Publishing a manuscript to get it out in the public eye has its rewards.  It also can deliver a lump or two--not just the little things along the way, but much later...when the reviews start coming in (if you can even get reviews).

I was reminded of this fact only yesterday, as I looked on Amazon, smiling at three five-star reviews for my latest work--and in the mix, wouldn't you know it, one, one star review..."What, ONE star??" I thought to myself...then uttered a string of obscenities that I shall not repeat here.

Reading this one review reminded me of a valuable fact:  reviews are subjective--and sometimes they're colored by the admiration a reader has for the author.  Then there are those who enjoy the cloak of anonymity; this gives them a false sense of power--that they can with a few words, either support or condemn the work as "rubbish."  Then you have those who see a work with a few great reviews and they decide to screw up the rating by trashing the work, no matter if they've read it, or not.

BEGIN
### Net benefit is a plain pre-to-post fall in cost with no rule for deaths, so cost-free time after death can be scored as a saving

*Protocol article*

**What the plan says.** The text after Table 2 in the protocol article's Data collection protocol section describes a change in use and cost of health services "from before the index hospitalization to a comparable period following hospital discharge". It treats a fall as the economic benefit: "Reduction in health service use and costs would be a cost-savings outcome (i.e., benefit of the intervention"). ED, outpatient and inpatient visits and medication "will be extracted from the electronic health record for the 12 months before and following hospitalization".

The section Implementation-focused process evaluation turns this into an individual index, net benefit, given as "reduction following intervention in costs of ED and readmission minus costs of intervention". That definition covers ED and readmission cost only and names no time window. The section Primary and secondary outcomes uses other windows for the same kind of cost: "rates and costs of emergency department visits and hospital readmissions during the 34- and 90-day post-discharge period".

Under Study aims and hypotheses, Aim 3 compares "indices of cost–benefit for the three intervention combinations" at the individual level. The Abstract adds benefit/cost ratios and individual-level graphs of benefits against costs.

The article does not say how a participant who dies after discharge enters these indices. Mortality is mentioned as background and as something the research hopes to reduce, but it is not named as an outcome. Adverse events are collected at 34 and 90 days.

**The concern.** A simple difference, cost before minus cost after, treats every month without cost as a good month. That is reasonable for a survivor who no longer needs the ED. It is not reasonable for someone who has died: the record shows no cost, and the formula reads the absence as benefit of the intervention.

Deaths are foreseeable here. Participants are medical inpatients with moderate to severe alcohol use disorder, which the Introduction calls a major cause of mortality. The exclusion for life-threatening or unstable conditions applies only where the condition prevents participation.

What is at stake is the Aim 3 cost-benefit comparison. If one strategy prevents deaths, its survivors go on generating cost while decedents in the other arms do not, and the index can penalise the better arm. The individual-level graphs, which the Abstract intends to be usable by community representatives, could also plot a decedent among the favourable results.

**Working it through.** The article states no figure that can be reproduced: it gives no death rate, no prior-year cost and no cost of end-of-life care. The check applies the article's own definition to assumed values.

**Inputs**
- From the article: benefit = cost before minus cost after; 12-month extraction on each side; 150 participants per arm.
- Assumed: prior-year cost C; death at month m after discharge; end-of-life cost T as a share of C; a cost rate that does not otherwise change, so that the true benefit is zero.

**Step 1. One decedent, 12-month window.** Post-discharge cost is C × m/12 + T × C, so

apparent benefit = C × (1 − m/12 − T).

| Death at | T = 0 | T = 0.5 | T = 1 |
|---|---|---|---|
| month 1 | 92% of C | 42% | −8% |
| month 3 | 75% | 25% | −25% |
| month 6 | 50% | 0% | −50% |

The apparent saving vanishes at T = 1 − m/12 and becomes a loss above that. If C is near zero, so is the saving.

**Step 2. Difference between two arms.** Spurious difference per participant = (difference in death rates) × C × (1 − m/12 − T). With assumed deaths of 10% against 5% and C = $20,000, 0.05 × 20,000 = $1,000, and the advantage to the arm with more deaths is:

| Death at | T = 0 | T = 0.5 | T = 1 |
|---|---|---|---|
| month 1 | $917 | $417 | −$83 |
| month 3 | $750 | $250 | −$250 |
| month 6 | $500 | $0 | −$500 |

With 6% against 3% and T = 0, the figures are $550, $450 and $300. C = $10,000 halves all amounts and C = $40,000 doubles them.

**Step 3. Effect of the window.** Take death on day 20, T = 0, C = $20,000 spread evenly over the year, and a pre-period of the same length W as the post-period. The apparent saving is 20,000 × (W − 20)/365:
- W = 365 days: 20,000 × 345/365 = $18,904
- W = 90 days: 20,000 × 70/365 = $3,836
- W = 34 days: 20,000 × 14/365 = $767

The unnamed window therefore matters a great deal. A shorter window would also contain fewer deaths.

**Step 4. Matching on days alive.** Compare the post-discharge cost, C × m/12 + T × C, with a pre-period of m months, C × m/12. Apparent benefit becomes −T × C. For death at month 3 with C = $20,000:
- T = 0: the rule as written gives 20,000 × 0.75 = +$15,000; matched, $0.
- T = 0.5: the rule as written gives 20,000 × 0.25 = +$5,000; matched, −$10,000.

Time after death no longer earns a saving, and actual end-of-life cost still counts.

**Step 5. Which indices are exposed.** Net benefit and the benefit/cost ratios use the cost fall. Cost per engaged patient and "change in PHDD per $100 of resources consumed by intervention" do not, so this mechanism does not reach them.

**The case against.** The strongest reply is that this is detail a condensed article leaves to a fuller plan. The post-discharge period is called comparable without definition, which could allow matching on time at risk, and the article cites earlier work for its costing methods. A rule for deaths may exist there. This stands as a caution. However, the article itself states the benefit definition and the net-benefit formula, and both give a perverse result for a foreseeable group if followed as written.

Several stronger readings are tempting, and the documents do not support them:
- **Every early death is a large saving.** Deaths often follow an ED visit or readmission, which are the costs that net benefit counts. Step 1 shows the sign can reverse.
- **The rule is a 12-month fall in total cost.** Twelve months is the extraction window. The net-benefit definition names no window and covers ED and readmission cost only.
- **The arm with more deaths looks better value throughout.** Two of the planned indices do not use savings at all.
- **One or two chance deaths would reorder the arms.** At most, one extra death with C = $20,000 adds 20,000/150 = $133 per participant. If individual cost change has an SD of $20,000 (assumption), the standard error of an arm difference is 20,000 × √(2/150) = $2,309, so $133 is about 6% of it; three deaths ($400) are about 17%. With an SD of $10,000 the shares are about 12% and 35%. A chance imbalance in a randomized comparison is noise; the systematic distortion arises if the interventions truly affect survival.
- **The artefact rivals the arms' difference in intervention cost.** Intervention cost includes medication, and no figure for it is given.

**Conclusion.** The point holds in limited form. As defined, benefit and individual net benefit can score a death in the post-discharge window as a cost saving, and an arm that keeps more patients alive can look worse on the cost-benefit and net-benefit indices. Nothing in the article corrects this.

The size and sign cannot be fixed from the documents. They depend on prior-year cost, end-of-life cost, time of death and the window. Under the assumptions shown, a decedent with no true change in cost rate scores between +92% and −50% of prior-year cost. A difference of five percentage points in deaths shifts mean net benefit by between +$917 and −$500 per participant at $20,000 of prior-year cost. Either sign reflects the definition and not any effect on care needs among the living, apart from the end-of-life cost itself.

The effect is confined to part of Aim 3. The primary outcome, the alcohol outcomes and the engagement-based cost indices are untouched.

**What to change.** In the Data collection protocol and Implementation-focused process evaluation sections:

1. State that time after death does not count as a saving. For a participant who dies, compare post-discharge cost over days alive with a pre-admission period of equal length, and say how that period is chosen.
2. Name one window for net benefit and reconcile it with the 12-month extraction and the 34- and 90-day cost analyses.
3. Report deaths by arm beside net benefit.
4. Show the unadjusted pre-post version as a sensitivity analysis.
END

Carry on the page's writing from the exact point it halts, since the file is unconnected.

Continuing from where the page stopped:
"Take your lumps, son." I can hear my parent's voices echo in my mind.

I cracked a smile and laughed as I thought about it:  you can't have thin skin if you want your work read.

So give me two lumps, please.  That makes the coffee so much sweeter!!



Linda Ames
09/28/2016 8:39pm

All things written are subject to the tastes and interests of the reader. They are also subject to a number of other factors as to whether an article, essay, poem, story meets a reader's "approval." And, certainly the approval of a publisher. The world's wastebaskets are filled with rejection slips. Many authors who eventually made it, were faced with rejection. It is to be expected. Yes, you have joined the army of writers who will get the good, bad, and indifferent. You are in good company.

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